Sardar Udham: movie review

Sardar Udham: movie review

I’m not going to write a regular review on this one that mixes things like acting, writing, screenplay, music and directing because I don’t really think this is a movie made to glorify that hardcore patriotism of India’s history. Creating commercial jiongist patterns such as ‘Border’ (1997), ‘Uri’ (2019) and ‘Shershaah’ (2021) is easy and safe because you will ensure that our mass audience will fall for patriotic emotions and forgive cinematic mistakes. But making a relevant and thought-provoking film like ‘Haqeeqat’ is still a dream for the new generation of filmmakers. Sardar Udham is high end triggering drama with strong taste of Shoojit Sircar style. Those who expect a quality cinema and want to wait a while are welcome and those who want to whistle and scream during mass scenes should not watch this film. Sardar Udham is typically Shoojit Sircar-style slow burn but also tries to rediscover the patriotic biographical genre in Indian cinema on the level of what Hollywood did with films like ‘Patton’ (1970) and ‘Schindler’s List’ (1993).

The Jalianwala Bagh massacre is one of the most brutal events ever to have happened in any corner of the world in the 20th century. But how many times have you felt that pain even today, save for the anniversary trends on social media and a few glimpses in a freedom fighter’s biopic in Indian Cinema? We’ve seen this particular event in many biopics from Bhagat Singh to Gandhi to Sardar Patel and a few more, but Sardar Udham is probably the only movie that has made a big deal out of creating a full plot that influences is because of that terrible mass care. I remember watching the film by Soviet filmmaker Sergei Eisenstein, which showed one of those Russian massacres in brutal ways and who knew in the world that those scenes from a silent movie shot in the 1920s decade were the most amazing massacre scenes. would remain in film history. Sardar Udham could well be that for Bollywood Cinema. Especially those last 40 minutes where you feel the pain of Udham, a teenager, who didn’t really understand what just happened and it kept torturing him for 2 decades. He eventually took revenge and yet it feels like a soft punishment because you hate the British Empire so much that even shooting a man in front of 50 people feels so much less. Britons had brutally murdered hundreds in the Jalianwala Bagh massacre and the harshest sentences in the world cannot justify that. Sardar Udham is about this ideology, not revenge. There are thousands of acts of revenge in the history of India, but not all of them became universal ideologies.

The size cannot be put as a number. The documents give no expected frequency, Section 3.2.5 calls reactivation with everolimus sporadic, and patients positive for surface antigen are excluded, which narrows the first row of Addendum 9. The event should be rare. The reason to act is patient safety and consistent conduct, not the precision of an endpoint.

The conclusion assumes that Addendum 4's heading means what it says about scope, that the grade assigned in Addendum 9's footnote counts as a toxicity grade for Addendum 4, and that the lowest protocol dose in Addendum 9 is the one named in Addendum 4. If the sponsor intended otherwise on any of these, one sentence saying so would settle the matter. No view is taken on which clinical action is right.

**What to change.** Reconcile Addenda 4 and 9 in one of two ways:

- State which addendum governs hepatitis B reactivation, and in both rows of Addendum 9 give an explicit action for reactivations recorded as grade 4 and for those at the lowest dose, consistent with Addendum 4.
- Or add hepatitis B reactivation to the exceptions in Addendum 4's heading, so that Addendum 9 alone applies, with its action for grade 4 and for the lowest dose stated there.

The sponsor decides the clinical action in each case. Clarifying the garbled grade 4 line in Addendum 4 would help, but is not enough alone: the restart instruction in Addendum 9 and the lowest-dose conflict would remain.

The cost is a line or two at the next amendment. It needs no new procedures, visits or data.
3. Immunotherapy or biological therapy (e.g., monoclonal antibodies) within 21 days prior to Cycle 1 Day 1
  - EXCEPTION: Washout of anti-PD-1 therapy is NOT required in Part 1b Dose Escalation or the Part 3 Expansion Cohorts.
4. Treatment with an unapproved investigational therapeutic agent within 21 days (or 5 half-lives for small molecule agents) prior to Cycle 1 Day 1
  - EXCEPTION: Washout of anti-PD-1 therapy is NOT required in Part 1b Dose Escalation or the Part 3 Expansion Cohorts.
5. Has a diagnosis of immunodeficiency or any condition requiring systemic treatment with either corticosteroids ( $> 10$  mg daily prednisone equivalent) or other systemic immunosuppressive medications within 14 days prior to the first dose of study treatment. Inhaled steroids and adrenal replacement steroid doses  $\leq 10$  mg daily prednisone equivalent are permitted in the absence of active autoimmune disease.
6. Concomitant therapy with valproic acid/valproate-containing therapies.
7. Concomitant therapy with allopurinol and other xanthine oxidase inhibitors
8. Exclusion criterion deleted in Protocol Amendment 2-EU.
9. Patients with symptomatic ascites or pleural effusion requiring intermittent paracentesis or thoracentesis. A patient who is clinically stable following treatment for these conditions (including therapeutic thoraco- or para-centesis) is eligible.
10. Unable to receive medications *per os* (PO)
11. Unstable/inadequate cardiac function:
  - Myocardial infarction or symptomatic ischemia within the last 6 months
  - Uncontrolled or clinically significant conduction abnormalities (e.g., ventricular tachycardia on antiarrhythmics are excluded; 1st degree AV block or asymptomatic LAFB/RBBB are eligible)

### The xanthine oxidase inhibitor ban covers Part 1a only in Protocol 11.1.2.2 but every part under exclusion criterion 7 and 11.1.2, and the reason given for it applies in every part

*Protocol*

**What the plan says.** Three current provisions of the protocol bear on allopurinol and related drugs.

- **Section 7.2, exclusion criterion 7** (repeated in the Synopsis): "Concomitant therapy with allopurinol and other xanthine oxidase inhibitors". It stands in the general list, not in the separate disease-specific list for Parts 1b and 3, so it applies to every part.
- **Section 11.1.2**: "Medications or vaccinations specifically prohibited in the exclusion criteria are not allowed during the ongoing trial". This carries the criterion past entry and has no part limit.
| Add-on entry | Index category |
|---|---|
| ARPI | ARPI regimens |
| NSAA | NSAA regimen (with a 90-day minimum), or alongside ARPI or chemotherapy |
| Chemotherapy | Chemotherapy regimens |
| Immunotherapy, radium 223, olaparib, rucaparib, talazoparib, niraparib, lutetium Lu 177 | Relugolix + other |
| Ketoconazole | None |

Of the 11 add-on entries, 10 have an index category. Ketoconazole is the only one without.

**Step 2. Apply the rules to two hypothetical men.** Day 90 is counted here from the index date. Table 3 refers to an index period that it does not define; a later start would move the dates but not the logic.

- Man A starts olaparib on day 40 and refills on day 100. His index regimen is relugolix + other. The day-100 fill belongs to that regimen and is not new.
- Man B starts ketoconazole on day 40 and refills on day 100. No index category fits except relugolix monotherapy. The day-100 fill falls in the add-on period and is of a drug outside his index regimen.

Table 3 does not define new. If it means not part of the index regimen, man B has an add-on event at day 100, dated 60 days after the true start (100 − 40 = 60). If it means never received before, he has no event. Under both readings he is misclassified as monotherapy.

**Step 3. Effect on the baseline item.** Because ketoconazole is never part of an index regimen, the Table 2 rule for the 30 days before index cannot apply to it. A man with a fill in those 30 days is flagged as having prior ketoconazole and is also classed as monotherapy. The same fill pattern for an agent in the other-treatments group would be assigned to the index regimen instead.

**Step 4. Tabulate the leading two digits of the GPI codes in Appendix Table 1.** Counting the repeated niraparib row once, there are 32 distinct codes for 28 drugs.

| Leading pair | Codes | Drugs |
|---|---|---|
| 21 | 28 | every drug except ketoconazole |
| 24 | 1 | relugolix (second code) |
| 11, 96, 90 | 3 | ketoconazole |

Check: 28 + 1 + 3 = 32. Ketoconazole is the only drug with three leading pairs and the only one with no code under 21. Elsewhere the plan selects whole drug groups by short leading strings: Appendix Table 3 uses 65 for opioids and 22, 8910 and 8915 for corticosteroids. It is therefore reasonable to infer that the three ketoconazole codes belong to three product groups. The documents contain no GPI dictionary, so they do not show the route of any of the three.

One of the best things I’ve noticed about Sardar Udham is that it shows the fatal state of mind of the British government during the Second World War. You know, World War II is one of the main reasons behind India’s independence, but our historians and filmmakers have always overlooked this fact. You should know that the British saw it coming back what they did to India. In this film there is a quote to explain this: “Germany is calling. The sun seems to be finally setting on the British Empire. Like an elephant, Indians never forget their enemies” and the next two scenes where Udham Singh twice the law question, once in court before the judge and once during the investigation for the detective.Do you remember a Bollywood movie that gives such details about ideology and morals?Leave that topic for further arguments later.

So overall Sardar Udham is quite the break from commercial pot boilers and there are many reasons to make it a must see in your watch list as a true quality cinema aficionado. However, a few shortcomings should be beaten as much as I praised good things. The movie starts off very slow, it looks scattered and irrelevant at times, but maybe that’s because Udham’s story never has enough documents and public domain events available. I won’t say much about acting and other aspects as said in the beginning, but for Vicky Kaushal I say one thing that he has completely surrendered to the director’s uncompromising vision. I wouldn’t be surprised if he takes home a bunch of trophies after the awards ceremony next year. Shoojit Sir, you have tried something revolutionary and respect yourself for it. Nevertheless, I still say it could have been a little better or a certain classic. However, it misses that Mark by a few centimeters. Rest, highly recommended. A worthy tribute to underdog Udham Singh and his friend, brother and idol ‘Shaheed Bhagat Singh’.

RATING – 4/5* 🌟🌟🌟🌟

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